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ACU NEXT Lab receives third patent


Christopher Hanson, chair of the U.S. Nuclear Regulatory Commission (NRC), talks with students during a visit to ACU’s NEXT Lab Oct. 12.

Research at Abilene Christian University’s Nuclear Energy eXperimental Testing Laboratory (NEXT Lab) – sponsored by Natura Resources – has led to the approval of a third patent as the team works toward designing and building the first university-based Molten Salt Research Reactor.

This month, the U.S. Patent and Trademark office will officially award ACU the patent for “identifying and quantifying components in a high-melting-point liquid,” after a five-year process of researching, developing and testing the idea and applying for the patent. The technology is critical to the Molten Salt Reactor research of NEXT Lab.

“In order for a molten salt reactor to operate safely and effectively, the operators need to have a clear understanding of the chemical composition of the salt in the reactor,” said Dr. Kim Pamplin, professor in the Department of Chemistry and Biochemistry and director of chemistry for NEXT Lab. “Specifically, we need to know and minimize the amount of oxygen in the salt, to avoid corrosion when the hot salt is in contact with metal.”


Dr. Kim Pamplin

Existing technology was designed for room temperature water rather than high-temperature liquid salt. One method of examining the liquid is to remove it from the reactor, freeze it and then dissolve it in water, which can then be tested, but that method is time consuming. After attending a conference  at Oak Ridge National Laboratory in 2018, Pamplin realized the need for a better and more efficient process. He began sketching diagrams of what might work and collaborating with undergraduate student researchers at ACU. In the summer of 2019, he and Tyler Cepica, then a junior biochemistry major, landed on the components that led to a patentable idea – taking the liquid salt and turning it into an aerosol that can be funneled into a machine to analyze its composition instantly, providing real-time assessment.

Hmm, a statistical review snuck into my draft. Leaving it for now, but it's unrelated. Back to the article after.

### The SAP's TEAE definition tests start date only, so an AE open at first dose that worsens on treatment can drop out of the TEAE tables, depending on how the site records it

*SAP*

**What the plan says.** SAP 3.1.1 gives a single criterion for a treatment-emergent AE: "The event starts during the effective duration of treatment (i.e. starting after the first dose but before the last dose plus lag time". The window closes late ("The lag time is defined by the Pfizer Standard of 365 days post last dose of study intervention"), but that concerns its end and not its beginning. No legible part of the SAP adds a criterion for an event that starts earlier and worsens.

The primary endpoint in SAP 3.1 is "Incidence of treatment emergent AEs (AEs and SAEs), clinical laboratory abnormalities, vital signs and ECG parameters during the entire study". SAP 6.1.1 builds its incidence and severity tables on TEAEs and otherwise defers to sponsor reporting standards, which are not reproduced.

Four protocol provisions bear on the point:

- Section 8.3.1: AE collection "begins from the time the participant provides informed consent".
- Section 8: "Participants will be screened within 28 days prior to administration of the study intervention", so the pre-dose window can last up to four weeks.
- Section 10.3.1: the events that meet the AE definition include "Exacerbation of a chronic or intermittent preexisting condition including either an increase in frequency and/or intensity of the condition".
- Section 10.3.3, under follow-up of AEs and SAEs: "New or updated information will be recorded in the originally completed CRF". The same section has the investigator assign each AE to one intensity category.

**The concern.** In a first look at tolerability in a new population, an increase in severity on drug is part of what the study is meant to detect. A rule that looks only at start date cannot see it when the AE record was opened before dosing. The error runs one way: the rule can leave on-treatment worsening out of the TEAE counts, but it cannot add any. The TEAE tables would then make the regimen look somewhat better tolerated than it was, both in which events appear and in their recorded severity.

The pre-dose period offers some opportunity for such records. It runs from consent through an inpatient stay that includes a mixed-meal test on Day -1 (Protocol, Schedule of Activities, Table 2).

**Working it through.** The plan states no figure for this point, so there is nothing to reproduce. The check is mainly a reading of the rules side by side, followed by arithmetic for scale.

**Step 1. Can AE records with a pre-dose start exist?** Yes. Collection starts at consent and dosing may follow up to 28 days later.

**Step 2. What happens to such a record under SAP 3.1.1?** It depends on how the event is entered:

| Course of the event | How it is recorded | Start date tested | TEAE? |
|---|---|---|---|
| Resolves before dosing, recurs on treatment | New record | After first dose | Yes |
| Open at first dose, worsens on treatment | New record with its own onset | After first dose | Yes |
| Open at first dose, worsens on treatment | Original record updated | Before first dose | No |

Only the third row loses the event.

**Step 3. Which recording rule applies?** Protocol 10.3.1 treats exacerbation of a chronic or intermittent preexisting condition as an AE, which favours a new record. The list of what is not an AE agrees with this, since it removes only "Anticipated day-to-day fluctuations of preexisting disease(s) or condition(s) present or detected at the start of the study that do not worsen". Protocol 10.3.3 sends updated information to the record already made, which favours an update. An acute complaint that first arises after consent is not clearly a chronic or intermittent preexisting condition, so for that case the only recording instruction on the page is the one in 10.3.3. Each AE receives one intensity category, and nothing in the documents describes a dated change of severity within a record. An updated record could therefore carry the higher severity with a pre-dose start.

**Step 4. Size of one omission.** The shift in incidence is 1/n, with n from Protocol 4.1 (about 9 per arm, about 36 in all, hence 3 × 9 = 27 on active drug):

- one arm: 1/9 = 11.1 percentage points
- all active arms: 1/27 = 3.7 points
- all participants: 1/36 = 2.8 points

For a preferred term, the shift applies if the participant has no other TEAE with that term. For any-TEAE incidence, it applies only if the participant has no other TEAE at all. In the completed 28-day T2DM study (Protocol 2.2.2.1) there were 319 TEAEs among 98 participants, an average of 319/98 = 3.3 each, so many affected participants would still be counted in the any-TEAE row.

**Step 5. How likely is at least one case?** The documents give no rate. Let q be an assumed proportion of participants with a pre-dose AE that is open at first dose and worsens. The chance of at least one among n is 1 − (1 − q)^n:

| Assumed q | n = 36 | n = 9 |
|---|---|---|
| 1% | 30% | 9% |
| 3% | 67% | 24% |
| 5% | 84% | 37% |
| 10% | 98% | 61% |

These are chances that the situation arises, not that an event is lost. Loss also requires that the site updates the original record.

The official co-inventors are Pamplin and Cepica, but Alli Mae Berry, then a senior chemistry major and now a full-time research scientist at NEXT Lab, was also heavily involved in the research, and several other students also took part. In addition to the chemistry research experience, the students learned about the patent process and the importance of documenting and protecting their ideas and their work. Several additional NEXT Lab patents are in the provisional stage, and through the Natura Resources Research Alliance, there are more than 30 ideas at various stages of the patent application. 

Natura Resources, the sponsor of NEXT Lab’s work, is committed to answering the world’s increased demand for reliable energy, medical isotopes and clean water by developing commercially deployable molten salt reactors and has brought together Abilene Christian University, Texas A&M University, The University of Texas at Austin, and The Georgia Institute of Technology to form the Natura Resources Research Alliance, a revolutionary partnership between public and private universities and private industry.

About NEXT Lab
The mission of ACU’s NEXT Lab is to provide global solutions to the world’s need for energy, water and medical isotopes by advancing the technology of Molten Salt Reactors while educating future leaders in nuclear science and engineering. NEXT Lab is advancing the use of molten salt, rather than water, as a coolant for nuclear reactors with the goal of designing and building the first university-based Molten Salt Research Reactor. Students work alongside faculty seeking creative solutions to complex problems, gaining real-world experience and seeing firsthand how innovation and collaboration can impact the world. NEXT Lab, powered by Natura Resources, provides extraordinary opportunities through ACU’s departments of engineering and physics, chemistry and biochemistry, and others. NEXT Lab employs more than 75 people, including 45 undergraduate students.

— Wendy Kilmer
March 4, 2024

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